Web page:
M. Porter, Senior Executive, Master of Art, San Jose
Answered Mar 30, 2020
The critical difference between dyslipidemia and hyperlipidemia is that dyslipidemia shows high triglycerides, elevated LDL, and low HDL. In contrast, hyperlipidemia is a high concentration of fat in the blood. It is quite common for the person to have low HDL and high LDL when they have dyslipidemia. Hyperlipidemia shows your blood has too many lipids, such as cholesterol and triglycerides.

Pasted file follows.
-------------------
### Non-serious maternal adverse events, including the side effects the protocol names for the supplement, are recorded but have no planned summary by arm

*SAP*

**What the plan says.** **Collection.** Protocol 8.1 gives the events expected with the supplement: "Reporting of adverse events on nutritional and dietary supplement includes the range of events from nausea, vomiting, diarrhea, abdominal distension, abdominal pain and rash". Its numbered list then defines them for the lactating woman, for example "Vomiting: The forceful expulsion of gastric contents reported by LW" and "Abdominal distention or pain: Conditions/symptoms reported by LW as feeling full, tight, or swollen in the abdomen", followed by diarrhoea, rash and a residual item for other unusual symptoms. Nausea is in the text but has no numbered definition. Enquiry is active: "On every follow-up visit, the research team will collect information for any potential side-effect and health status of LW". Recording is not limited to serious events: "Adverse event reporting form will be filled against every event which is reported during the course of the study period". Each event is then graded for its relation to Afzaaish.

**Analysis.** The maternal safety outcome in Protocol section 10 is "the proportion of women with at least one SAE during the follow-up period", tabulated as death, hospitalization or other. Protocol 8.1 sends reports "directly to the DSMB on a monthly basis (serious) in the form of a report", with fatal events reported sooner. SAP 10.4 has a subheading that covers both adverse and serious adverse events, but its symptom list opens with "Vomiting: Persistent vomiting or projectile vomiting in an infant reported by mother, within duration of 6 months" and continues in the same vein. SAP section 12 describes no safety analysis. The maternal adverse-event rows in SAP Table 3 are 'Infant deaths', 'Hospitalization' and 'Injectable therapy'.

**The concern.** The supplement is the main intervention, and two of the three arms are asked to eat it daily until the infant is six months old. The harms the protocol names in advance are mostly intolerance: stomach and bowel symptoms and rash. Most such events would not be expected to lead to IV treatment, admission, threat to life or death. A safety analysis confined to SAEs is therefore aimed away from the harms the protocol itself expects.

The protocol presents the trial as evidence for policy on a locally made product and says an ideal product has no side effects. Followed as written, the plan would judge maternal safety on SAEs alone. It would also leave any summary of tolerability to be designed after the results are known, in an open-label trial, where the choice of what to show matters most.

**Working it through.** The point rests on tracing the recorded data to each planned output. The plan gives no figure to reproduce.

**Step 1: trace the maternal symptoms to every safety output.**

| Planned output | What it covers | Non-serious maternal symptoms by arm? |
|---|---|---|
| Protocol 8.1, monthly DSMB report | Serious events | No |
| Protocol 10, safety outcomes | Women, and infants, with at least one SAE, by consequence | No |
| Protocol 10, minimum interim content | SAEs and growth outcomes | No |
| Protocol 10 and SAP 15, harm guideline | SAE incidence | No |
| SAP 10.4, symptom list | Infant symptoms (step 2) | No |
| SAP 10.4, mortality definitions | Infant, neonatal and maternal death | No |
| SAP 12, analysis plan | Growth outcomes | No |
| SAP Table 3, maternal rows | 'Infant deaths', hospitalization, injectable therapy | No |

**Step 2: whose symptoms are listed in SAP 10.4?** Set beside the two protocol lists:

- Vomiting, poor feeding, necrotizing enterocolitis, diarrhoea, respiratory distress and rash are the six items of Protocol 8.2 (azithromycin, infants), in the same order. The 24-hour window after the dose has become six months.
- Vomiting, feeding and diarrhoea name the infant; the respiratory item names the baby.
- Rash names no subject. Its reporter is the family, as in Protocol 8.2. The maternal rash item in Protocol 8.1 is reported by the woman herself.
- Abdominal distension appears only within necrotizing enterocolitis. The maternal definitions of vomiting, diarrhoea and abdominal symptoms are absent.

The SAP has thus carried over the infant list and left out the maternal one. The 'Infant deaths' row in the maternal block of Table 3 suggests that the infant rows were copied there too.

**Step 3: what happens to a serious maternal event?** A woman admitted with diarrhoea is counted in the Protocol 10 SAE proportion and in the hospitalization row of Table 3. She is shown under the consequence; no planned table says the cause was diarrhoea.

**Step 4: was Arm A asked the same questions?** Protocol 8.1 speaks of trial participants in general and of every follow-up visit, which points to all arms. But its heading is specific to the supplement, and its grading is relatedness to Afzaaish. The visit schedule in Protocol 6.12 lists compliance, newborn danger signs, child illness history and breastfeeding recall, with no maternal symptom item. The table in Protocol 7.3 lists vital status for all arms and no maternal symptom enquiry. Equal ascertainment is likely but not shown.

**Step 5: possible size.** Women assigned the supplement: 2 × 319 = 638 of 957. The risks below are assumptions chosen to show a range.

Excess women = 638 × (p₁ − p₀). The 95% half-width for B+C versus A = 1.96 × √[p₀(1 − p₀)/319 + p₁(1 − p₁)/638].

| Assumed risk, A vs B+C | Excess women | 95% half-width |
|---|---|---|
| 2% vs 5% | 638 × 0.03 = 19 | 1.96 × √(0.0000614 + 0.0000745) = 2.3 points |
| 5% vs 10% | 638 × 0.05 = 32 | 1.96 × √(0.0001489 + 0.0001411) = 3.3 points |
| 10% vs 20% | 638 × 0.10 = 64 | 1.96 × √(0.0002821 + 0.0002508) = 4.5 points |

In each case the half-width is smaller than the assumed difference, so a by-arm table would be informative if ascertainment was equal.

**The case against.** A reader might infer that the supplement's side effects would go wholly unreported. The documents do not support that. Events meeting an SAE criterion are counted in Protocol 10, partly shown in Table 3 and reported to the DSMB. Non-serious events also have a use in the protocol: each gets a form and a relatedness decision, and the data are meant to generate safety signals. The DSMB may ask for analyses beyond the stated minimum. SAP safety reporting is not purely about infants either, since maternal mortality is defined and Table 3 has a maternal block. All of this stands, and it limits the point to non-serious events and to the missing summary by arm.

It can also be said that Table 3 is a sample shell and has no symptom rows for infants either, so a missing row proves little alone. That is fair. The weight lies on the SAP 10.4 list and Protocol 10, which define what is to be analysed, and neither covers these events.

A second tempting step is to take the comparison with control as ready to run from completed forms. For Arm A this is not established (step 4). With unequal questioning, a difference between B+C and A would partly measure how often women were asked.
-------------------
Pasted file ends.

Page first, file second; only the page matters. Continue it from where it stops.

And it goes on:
Some of the common symptoms of dyslipidemia include severe protein-energy malnutrition, malabsorption, confusion, dyspnea, and muscular or calf pain when walking. Both ailments fall under the umbrella of VLDL disorders. The most common cause of these disorders is the genetic defects in multiple genes.